Q: Should the City Council keep or abolish the office of legislative inspector general? Should the city inspector general be given the authority to investigate aldermen and their staff members? Do you have other ideas to improve government ethics in Chicago? Please explain.
The city inspector general should have the authority to investigate City employees and elected officials including the aldermen and staff. We only need one Inspector General. Offer rewards for information leading to the arrest, conviction and/or termination of City employees and officials who knowingly and unlawfully violate the ethics ordinance.
Q: The Chicago Public Schools system has seen significant improvements in freshmen on track and high school graduation rates. CPS has also closed dozens of schools, used fiscal 2016 revenue to balance its 2015 budget and faces a roughly $700 million pension payment in 2016. Please give us your assessment of the academic and financial performance of the city's public schools. What is the key to improving public education in the city? Should members of the Board of Education be elected by the public or continue to be appointed by the mayor? Do you support the longer school day and year? Should CPS expand or reduce the number of charter schools? How should CPS close its significant budget gap?
The significant improvements in Chicago Public Schools should be supported and continue. Improved graduation rates means a stronger future work force which we will need to be competitive. Based on low enrollment and the City's population loss, the school closings were inevitable and a decision that someone would have had to make eventually. It is also an example of the amount of public pressure involved when reforms have to be made. Financially, CPS is still living beyond it's means. Finding ways to increase parental involvement in their child's education is key to the improvement of our local schools. I support the longer school day and year. The decision to expand or reduce charter schools should be based on the academic performance of the applicant. Investment in out traditional schools is crucial, but should not prevent the healthy competition or parental choice of a quality charter school. We should explore piloting the opening charter schools with a sliding scale fee structure.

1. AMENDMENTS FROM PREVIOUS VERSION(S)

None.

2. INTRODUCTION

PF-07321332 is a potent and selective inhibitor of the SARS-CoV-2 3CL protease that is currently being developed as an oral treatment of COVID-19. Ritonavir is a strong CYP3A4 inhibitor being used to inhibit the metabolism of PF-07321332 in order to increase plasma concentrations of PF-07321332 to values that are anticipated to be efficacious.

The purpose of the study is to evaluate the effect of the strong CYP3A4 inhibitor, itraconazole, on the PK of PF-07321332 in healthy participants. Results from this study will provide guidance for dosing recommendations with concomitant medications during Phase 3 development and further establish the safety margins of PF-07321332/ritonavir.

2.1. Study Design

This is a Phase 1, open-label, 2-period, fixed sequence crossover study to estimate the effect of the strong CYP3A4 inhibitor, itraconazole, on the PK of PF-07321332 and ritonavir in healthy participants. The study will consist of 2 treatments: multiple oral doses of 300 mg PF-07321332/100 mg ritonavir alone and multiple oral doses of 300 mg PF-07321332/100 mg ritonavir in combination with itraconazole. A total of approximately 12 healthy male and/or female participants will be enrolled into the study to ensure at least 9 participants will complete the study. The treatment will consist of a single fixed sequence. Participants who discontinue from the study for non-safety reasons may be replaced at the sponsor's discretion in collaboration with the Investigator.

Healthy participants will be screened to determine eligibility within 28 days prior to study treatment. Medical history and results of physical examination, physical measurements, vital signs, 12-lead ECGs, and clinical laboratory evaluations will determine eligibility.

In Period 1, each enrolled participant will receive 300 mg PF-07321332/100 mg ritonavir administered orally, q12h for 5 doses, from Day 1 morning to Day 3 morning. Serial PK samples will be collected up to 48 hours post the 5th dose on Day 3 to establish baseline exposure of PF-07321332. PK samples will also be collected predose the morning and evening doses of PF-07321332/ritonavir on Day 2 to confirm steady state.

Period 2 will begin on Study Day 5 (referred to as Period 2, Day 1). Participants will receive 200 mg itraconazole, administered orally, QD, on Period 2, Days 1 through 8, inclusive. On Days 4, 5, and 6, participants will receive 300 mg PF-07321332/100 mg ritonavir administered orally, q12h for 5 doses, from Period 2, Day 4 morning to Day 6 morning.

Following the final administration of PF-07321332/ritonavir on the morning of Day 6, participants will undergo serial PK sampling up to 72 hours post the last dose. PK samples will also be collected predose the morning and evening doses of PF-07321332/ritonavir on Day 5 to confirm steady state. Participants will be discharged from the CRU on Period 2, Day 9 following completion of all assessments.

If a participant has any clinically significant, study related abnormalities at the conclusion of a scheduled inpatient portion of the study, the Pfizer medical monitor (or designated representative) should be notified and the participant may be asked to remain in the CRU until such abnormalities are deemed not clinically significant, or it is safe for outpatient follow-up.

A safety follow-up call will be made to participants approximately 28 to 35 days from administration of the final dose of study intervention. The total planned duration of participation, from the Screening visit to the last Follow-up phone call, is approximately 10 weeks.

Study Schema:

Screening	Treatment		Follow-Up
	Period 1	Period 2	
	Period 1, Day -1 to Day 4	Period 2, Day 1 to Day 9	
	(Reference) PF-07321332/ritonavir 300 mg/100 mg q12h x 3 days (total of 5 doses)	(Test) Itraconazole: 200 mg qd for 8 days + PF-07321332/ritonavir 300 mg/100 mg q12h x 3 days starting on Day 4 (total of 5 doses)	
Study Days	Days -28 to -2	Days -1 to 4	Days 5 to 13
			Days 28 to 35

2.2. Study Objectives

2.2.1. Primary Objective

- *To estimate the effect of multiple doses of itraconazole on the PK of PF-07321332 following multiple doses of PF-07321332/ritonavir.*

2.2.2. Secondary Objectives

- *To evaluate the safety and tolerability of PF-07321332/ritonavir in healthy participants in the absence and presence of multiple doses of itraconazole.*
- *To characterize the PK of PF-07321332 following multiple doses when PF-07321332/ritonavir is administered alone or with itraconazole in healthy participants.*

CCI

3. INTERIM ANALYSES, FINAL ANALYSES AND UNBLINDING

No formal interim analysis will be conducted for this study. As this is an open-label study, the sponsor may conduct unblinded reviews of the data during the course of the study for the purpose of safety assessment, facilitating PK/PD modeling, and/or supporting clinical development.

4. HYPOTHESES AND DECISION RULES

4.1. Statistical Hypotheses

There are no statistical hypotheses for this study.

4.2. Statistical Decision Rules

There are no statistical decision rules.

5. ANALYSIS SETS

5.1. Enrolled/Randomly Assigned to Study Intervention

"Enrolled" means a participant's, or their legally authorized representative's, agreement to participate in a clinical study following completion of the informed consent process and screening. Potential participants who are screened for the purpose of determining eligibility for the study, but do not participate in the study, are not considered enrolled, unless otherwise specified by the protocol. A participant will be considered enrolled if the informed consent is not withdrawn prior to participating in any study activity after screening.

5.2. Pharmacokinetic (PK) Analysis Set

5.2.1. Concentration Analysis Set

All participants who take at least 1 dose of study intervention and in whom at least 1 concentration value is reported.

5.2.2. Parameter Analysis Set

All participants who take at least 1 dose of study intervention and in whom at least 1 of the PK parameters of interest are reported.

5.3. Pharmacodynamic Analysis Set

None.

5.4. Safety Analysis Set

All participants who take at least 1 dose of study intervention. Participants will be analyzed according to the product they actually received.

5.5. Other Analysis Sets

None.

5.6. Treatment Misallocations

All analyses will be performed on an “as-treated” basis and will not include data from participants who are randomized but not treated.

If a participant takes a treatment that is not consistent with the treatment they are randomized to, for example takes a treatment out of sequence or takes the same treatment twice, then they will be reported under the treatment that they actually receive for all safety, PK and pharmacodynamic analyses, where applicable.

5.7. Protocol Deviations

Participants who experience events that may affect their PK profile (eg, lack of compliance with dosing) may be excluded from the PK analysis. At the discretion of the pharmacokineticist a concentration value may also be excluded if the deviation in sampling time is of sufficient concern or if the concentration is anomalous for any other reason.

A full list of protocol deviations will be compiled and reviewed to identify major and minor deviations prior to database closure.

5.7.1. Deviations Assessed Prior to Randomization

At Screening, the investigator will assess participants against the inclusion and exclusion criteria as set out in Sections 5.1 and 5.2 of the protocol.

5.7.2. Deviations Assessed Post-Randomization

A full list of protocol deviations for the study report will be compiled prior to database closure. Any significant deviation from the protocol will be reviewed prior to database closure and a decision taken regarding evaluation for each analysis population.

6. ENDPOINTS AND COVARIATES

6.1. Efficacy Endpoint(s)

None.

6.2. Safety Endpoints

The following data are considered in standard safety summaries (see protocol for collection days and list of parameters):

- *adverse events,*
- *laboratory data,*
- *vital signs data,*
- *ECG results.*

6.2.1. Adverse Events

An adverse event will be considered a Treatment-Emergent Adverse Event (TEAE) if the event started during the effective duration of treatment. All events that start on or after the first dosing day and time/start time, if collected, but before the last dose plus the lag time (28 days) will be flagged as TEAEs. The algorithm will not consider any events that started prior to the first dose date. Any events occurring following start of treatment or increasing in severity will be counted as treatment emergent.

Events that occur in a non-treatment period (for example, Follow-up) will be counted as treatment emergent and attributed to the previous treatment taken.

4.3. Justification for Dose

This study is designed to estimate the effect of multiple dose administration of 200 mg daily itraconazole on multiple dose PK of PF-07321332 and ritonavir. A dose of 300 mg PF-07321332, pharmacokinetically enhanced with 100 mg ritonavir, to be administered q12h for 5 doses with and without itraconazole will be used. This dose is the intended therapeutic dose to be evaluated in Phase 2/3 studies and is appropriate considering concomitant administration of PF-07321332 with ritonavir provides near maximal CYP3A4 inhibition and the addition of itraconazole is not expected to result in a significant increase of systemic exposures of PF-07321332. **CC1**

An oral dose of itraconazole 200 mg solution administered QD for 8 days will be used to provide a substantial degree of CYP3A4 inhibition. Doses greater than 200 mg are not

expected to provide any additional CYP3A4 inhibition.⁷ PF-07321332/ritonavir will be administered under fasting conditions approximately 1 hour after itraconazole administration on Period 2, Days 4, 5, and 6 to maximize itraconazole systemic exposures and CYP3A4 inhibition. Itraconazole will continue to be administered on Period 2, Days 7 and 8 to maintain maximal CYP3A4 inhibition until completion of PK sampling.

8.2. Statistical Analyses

Q: How would you attract more employers to your ward? How would you encourage employers to hire local residents? What have you done to promote economic development in your ward?
Promoting economic development in the ward is not a single activity. It requires multiple approaches from different levels to attract investment. Public infrastructure improvements to leverage private investment, creating historic landmark districts, establishing partnerships with artists and businesses, starting a farmer's market, establishing annual festivals, launching a campaign to change the image of an area, fighting crime, improving schools, attracting new academic institutions, supporting existing small businesses and creating a business-friendly environment for all potential employers are all components which have helped to create the climate of economic growth in my ward. I have identified existing amenities and things that people value in the ward and worked to build upon them. The alderman must function like a business partner and expeditor to ensure that time and money is not wasted due to the slow pace and red tape in government. The alderman must take people's business plans and ideas seriously. Two out of ten people who come to see you about a potential business may be the only ones to succeed, but you must continue to keep an open mind and help them get through what can often be a difficult process. When Revolution Brewing was looking for early investors, I supported their Small Business Improvement Fund SBIF, assured their bank that I would support their license, assisted with zoning, amended the Planned Manufacturing District PMD and basically did whatever needed to be done for business to occur. Two years before Longman & Eagle opened, the owners came to see me about a Beauty bar (Martinis & Manicures) concept. It died. They later came back with the restaurant, whiskey bar, bed & breakfast concept that now has a Michelin Star and has received national recognition. As with L&E, once a local business is successful, many will look for opportunities to start another one. Local businesses tend to hire local and national chains usually want a local face, but the alderman can also influence even greater participation. When Sears Holdings proposed the possibility of Chicago's first Olive Garden going to Addison and the Kennedy Expressway, I held community meetings and asked them to commit to local hiring. Today, a significant number of their 200 employees live within walking distance including their hostess. The 35th Ward has been fortunate to welcome many new businesses and art venues like: Tour de Fat, Milwaukee Avenue Arts Festival, the Logan Square Farmer's Market, Boulevard Music Fest, Revolution Brewing, Cole's, A Day in Avondale, Logan Square Studio, Longman & Eagle, Yusho, Logan Theater Renovation, Comfort Station Restoration, First Ascent (Chicago's Largest Climbing Wall is in process), Intelligentsia Coffee, Webster Wine Bar, Chicago Diner, Olive Garden, Northeastern University's El Centro Campus and other developments that have boosted the local economy.